[0:06:19.6] TG: I’m trying to — because I’m very obsessive about things and so I knew once I started, that’s all I want to do. That’s why I was trying to get myself to a point where I had everything kind of mapped out because I’ll just kind of bull head through it and get the first draft done before I kind of look back at it.
[0:06:41.0] SC: That’s exactly what I would recommend. I’m similar in my practices as you are. When I actually wrote The Story Grid book, I had outlined 70 or 80 chapters that are pretty close to what they were in the final. I went on wild tangents that I had to rip out and edit after I had written a first draft.
We talked about this last week with the writing habits episode. But intention, to have a clear intention every single day is a great way to get work done. Even if you don’t quite finish or accomplish or it doesn’t quite work, at least you know that you hit that wall with your hammer as hard as you could for a good two hours and you might have worn it down a little bit.
It’s like when you’re trying to unscrew a really tight pickle jar, sometimes you have to get out a different tool but as long as you keep twisting that thing, you’re eventually going to get it off. The intention of twisting off the cap of the pickle jar is the same as “I need to get this scene done today”.
This speaks to living with uncertainty, living with a little bit of doubt can be a good thing and the reason why I bring that up is I was just watching this great documentary the other day that I’ve seen before and it’s always a terrific thing to watch whenever you get really panicked about your work.
It’s a documentary, it’s called hearts of darkness. It’s the story of the making of apocalypse now. The point of view of the documentary is Eleanor Coppola who is Francis Ford Coppola’s wife. She went, she’s a film maker herself and when they were filming apocalypse now, she took a camera and she shot stuff and she interviewed Francis while he was in the throw of creating apocalypse now.
There’s a moment in it very early on where it’s great because it’s a wife getting an authentic panic from her husband, it’s not an interviewer interviewing a director who is trying to get something from him. He’s very candid and there’s these great audios of him saying, “I’m so upset, I have this vision that I want to bring to the screen and nothing’s working, it’s all falling apart, I don’t even know what my ending is.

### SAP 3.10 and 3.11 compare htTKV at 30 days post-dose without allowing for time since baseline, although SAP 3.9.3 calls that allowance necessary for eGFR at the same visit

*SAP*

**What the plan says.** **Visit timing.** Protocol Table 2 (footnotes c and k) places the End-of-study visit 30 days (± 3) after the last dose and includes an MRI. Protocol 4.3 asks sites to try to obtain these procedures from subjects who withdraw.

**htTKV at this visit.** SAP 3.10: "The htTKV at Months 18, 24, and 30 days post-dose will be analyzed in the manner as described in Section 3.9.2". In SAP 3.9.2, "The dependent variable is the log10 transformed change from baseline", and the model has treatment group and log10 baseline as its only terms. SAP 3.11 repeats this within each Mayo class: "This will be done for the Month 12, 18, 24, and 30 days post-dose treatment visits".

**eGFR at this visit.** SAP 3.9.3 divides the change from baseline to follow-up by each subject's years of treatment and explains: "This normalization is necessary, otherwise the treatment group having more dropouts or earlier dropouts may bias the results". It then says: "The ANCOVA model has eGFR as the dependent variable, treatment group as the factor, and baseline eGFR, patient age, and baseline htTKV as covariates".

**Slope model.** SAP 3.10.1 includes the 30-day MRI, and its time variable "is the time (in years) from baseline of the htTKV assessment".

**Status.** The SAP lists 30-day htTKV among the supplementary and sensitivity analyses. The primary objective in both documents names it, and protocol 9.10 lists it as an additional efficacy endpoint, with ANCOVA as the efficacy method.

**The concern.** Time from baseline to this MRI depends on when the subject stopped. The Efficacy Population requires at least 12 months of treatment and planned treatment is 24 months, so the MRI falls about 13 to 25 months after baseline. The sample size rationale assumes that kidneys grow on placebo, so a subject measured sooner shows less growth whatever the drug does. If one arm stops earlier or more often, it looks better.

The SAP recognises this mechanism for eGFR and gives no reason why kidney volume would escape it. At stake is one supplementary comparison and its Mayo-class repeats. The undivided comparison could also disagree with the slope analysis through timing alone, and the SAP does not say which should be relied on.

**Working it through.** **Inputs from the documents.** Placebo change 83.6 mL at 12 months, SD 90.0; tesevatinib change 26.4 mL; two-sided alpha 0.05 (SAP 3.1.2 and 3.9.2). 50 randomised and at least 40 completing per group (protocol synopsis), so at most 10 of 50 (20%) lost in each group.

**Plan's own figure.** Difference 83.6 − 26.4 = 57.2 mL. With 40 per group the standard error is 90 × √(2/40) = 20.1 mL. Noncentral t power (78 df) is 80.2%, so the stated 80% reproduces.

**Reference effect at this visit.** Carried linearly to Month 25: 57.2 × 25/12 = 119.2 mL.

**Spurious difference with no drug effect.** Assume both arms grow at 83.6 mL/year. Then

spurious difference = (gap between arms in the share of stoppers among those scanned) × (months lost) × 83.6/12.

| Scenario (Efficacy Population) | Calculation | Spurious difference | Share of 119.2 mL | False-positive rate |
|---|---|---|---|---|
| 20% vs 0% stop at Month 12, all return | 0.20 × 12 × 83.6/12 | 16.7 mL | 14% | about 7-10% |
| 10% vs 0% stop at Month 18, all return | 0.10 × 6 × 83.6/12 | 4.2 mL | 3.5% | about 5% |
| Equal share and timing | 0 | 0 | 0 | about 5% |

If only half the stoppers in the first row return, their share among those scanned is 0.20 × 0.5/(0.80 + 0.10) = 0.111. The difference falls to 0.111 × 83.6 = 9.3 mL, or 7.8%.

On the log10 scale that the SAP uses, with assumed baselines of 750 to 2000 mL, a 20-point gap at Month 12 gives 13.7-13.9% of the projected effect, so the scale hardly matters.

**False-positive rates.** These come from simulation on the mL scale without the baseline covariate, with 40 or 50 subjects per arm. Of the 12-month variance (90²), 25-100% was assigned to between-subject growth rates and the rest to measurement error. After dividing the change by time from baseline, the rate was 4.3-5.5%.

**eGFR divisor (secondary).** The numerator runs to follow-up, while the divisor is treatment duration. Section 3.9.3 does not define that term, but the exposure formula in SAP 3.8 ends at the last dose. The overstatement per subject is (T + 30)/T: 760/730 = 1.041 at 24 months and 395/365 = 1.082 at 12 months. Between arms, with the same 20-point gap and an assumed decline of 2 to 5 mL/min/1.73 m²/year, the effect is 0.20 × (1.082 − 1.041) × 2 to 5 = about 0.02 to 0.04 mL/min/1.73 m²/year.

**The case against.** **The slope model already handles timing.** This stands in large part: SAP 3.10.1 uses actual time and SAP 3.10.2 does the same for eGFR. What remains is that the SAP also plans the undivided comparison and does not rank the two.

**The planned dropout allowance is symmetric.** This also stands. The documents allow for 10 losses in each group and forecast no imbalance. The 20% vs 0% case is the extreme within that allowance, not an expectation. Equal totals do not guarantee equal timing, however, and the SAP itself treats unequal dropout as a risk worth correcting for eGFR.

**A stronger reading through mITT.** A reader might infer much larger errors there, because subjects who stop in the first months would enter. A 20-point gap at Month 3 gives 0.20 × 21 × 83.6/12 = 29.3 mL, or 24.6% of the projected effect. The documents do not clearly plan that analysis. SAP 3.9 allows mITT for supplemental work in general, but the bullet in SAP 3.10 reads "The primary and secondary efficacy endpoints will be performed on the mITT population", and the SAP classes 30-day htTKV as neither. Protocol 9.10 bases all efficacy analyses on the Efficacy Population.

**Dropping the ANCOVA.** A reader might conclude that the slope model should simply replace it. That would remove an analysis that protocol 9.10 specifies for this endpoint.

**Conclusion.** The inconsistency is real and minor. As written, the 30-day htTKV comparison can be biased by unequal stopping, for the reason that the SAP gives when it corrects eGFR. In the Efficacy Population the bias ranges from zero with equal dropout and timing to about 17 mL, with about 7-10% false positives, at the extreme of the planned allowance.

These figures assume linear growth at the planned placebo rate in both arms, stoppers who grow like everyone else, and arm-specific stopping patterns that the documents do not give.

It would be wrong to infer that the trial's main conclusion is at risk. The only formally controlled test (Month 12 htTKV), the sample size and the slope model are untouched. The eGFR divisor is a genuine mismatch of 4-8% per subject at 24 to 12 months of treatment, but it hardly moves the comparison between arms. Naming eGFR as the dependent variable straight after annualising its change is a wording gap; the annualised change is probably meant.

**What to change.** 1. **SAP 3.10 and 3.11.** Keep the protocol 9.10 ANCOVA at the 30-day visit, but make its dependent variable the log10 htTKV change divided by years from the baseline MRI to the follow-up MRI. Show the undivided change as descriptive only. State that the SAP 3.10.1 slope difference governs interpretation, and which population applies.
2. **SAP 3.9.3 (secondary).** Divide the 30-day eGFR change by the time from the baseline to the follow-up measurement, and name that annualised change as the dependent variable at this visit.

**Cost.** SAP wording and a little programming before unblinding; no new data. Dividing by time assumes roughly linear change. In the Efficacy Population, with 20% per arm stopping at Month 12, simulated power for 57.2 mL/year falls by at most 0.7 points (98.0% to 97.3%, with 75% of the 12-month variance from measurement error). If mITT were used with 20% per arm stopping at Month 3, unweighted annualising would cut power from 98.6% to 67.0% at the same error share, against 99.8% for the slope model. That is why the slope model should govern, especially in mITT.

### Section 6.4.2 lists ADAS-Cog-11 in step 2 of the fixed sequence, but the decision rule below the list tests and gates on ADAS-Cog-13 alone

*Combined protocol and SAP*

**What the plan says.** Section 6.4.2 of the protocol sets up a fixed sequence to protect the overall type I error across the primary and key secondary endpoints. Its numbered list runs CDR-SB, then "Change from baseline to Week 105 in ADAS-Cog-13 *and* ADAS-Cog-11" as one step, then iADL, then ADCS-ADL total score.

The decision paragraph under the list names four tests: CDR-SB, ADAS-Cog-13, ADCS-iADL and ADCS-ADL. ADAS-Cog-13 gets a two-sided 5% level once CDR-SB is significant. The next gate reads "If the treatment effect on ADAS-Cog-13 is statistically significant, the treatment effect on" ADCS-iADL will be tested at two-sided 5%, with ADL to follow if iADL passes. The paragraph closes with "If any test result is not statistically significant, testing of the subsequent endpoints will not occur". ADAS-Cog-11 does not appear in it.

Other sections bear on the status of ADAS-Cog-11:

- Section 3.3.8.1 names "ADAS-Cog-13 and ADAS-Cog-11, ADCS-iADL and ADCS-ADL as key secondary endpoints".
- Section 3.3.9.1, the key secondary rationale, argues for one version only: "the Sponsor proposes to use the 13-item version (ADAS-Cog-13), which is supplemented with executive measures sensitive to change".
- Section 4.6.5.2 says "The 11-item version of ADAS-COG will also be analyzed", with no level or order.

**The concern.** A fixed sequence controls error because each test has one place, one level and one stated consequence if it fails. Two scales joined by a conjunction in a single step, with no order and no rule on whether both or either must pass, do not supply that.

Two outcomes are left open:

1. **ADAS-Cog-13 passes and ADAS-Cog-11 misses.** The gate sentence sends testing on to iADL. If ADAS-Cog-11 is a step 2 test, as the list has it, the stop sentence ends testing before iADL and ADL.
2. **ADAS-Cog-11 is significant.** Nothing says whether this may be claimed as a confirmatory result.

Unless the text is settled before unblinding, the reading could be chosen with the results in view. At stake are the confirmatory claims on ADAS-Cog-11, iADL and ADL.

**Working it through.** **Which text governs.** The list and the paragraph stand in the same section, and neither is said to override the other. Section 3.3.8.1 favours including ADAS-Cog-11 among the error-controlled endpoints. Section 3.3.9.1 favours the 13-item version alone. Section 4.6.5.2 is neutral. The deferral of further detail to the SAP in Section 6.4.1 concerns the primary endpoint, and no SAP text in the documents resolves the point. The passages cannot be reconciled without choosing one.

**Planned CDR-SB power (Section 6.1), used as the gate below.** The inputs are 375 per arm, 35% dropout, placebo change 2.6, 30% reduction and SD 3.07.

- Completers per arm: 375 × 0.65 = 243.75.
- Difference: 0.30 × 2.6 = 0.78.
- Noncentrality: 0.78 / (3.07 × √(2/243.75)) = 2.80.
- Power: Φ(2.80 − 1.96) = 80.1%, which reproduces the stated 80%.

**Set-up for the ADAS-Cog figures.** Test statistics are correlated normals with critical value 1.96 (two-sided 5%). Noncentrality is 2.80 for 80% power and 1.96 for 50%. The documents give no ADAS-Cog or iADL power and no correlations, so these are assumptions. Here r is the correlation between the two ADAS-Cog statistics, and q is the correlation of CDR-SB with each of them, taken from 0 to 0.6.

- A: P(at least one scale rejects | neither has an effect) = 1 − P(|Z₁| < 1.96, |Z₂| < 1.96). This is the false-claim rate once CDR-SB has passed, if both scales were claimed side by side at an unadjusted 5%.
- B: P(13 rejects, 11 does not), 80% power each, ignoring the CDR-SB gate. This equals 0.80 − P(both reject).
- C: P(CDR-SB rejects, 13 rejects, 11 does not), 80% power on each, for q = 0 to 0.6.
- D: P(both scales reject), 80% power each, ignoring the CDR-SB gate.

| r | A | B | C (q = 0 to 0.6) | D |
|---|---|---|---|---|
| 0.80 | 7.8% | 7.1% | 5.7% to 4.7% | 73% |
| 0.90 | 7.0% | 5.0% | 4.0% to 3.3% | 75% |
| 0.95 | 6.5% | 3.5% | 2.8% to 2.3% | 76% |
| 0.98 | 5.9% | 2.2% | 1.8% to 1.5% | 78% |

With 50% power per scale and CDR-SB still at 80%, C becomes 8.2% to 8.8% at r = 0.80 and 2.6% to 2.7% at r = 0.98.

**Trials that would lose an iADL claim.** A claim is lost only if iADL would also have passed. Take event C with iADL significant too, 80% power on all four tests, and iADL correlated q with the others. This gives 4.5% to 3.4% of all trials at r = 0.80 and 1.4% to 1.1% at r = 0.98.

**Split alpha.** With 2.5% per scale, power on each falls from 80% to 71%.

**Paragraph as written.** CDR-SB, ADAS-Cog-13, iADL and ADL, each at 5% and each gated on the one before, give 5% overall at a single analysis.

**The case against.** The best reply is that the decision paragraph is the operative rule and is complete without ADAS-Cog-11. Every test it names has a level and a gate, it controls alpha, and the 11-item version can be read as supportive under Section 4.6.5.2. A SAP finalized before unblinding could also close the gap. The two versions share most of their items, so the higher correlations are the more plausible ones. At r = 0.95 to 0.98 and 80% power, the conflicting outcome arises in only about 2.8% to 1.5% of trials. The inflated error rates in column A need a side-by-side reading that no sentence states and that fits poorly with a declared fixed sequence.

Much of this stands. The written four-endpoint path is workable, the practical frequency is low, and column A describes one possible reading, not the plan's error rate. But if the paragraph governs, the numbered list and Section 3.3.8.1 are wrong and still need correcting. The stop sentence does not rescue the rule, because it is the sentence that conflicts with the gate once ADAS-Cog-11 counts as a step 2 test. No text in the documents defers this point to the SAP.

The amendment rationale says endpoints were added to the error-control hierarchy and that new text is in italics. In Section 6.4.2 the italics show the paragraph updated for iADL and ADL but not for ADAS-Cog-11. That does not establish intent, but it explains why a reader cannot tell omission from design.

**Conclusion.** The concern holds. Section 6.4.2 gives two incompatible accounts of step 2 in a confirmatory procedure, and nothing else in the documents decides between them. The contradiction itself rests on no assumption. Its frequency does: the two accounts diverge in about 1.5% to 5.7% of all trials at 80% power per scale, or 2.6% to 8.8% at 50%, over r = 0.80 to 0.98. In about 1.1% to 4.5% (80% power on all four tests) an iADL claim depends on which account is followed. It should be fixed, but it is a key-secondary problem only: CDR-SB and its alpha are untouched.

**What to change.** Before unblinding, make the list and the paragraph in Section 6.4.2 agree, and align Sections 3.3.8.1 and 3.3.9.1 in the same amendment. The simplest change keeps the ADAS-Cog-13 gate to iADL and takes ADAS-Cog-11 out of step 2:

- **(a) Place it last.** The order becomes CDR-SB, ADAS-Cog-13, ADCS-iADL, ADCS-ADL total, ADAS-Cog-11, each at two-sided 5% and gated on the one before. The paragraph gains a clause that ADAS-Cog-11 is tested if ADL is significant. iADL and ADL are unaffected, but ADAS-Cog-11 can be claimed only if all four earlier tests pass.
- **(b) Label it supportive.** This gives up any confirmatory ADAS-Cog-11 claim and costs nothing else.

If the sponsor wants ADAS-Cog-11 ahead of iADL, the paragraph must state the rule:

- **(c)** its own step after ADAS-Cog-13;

I don’t like the ending that’s in the script now, it’s not big enough, it’s not anywhere near it where it needs to be, my biggest fear is I’m going to blow all of our life savings,” which she had put on the line to make this movie, “and ruin my career, my family’s life, everything.” It’s a wonder thing to see the moments of panic and dread and suffering when you really, really stick your neck out
Now Francis Ford Coppola is like famous for really going to the end of the line in his work and after Apocalypse Now, that movie I think just really broken in a way. I think the movie itself, when you watch that movie, it’s such an amazing work of art that it’s so suspenseful, it’s so exciting and yet it’s so deep and the themes in that movie are so resonant that it travels through time. He and John Milius who wrote this screen play, they had been working on that thing for years before they eventually had the crazy idea to actually film the thing.
He had this major roadblocks and sign posts in his mind on what he had to get on film before he shot it but he didn’t solve the ending of that film while he was in the process of shooting it. He had the courage to say to himself, “I have a place marker ending here that I’m not completely thrilled with, but I’m going to go and I’m going to start anyway.”
He did and the ending to that movie is so devastating and it’s one of those moments on screen when you say to yourself, “Oh my gosh, the guy really just nailed the heart of darkness, he really did.” And he was never the same after that movie. But my point here is that a lot of times you’re going to hit these very big walls.
The walls that you’ve hit so far, they’re not so big yet, you’re going to hit this moments of panic, you’re going to hit this moments of great despair and treat them like really great artists, treat them. They feel it but they keep fighting and they keep pushing forward because you can’t let those things stop you and if you’re having a crisis of analysis, stop analyzing and start writing.
[0:11:57.2] TG: Yeah, that’s what I tried to do. I feel like so far whenever I’ve hit a wall I just kind of go find something else to do with the story, there’s always more work to do. But it’s been fun though to finally just sit down and start writing the story and see it coming out. I had a couple of questions though.
One is, I was reading Steve Pressfield’s blog and he’s been doing a series on theme, and this is where I get really kind of tied up because I’m — it’s like he talks out of both sides of his mouth in these articles he’s writing because on one hand he says, “You can’t write your book without your theme,” and then he list out all his bestselling books that he wrote without knowing what the theme was and he talks about how you had to tell him what the theme was and go back and fix it.
So I feel like I have an idea of what the theme is but I don’t know, like coming up with a theme almost seems like coming up with a clear definition of God. It’s like, “What do I say?” Somebody was telling me or I was reading, I dunno, I’ve been reading so much around this stuff lately but basically every scene should speak to the theme.
[0:13:14.9] SC: Yeah.